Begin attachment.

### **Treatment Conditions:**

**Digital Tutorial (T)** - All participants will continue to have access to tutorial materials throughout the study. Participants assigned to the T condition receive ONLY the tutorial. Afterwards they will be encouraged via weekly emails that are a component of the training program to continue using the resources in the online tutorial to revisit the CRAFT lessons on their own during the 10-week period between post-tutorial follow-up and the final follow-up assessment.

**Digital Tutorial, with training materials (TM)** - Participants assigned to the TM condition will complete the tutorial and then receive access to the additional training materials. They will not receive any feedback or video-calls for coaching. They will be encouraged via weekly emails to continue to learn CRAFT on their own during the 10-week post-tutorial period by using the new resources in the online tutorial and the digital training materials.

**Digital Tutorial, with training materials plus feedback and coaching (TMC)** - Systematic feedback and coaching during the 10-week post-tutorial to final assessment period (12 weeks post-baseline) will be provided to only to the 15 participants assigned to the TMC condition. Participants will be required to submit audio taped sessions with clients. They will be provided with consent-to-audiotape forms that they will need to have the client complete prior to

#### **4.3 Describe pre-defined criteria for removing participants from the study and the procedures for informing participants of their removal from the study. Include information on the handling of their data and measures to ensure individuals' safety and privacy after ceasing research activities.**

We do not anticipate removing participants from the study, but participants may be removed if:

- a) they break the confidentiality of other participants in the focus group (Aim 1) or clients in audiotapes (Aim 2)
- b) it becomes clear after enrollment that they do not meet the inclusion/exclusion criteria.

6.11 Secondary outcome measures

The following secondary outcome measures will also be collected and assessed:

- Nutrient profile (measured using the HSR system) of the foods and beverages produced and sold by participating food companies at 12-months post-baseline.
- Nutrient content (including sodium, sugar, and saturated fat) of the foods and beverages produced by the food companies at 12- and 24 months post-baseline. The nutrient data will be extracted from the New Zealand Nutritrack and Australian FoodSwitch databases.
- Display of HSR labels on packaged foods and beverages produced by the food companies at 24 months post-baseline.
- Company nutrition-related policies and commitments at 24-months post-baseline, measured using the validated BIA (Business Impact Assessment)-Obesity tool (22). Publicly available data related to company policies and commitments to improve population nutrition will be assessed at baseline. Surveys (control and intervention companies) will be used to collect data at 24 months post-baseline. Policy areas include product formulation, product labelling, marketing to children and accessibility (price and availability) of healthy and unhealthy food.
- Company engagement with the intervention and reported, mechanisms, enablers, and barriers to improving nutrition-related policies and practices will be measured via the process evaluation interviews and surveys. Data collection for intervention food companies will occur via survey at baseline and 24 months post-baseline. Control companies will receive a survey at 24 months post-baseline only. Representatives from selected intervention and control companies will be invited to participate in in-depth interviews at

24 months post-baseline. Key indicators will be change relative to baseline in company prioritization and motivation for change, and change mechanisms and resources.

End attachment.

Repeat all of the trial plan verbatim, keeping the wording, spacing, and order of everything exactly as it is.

### **Treatment Conditions:**

**Digital Tutorial (T)** - All participants will continue to have access to tutorial materials throughout the study. Participants assigned to the T condition receive ONLY the tutorial. Afterwards they will be encouraged via weekly emails that are a component of the training program to continue using the resources in the online tutorial to revisit the CRAFT lessons on their own during the 10-week period between post-tutorial follow-up and the final follow-up assessment.

**Digital Tutorial, with training materials (TM)** - Participants assigned to the TM condition will complete the tutorial and then receive access to the additional training materials. They will not receive any feedback or video-calls for coaching. They will be encouraged via weekly emails to continue to learn CRAFT on their own during the 10-week post-tutorial period by using the new resources in the online tutorial and the digital training materials.

**Digital Tutorial, with training materials plus feedback and coaching (TMC)** - Systematic feedback and coaching during the 10-week post-tutorial to final assessment period (12 weeks post-baseline) will be provided to only to the 15 participants assigned to the TMC condition. Participants will be required to submit audio taped sessions with clients. They will be provided with consent-to-audiotape forms that they will need to have the client complete prior to

#### **4.3 Describe pre-defined criteria for removing participants from the study and the procedures for informing participants of their removal from the study. Include information on the handling of their data and measures to ensure individuals' safety and privacy after ceasing research activities.**

We do not anticipate removing participants from the study, but participants may be removed if:

- a) they break the confidentiality of other participants in the focus group (Aim 1) or clients in audiotapes (Aim 2)
- b) it becomes clear after enrollment that they do not meet the inclusion/exclusion criteria.

6.11 Secondary outcome measures

The following secondary outcome measures will also be collected and assessed:

- Nutrient profile (measured using the HSR system) of the foods and beverages produced and sold by participating food companies at 12-months post-baseline.
- Nutrient content (including sodium, sugar, and saturated fat) of the foods and beverages produced by the food companies at 12- and 24 months post-baseline. The nutrient data will be extracted from the New Zealand Nutritrack and Australian FoodSwitch databases.
- Display of HSR labels on packaged foods and beverages produced by the food companies at 24 months post-baseline.
- Company nutrition-related policies and commitments at 24-months post-baseline, measured using the validated BIA (Business Impact Assessment)-Obesity tool (22). Publicly available data related to company policies and commitments to improve population nutrition will be assessed at baseline. Surveys (control and intervention companies) will be used to collect data at 24 months post-baseline. Policy areas include product formulation, product labelling, marketing to children and accessibility (price and availability) of healthy and unhealthy food.
- Company engagement with the intervention and reported, mechanisms, enablers, and barriers to improving nutrition-related policies and practices will be measured via the process evaluation interviews and surveys. Data collection for intervention food companies will occur via survey at baseline and 24 months post-baseline. Control companies will receive a survey at 24 months post-baseline only. Representatives from selected intervention and control companies will be invited to participate in in-depth interviews at

24 months post-baseline. Key indicators will be change relative to baseline in company prioritization and motivation for change, and change mechanisms and resources.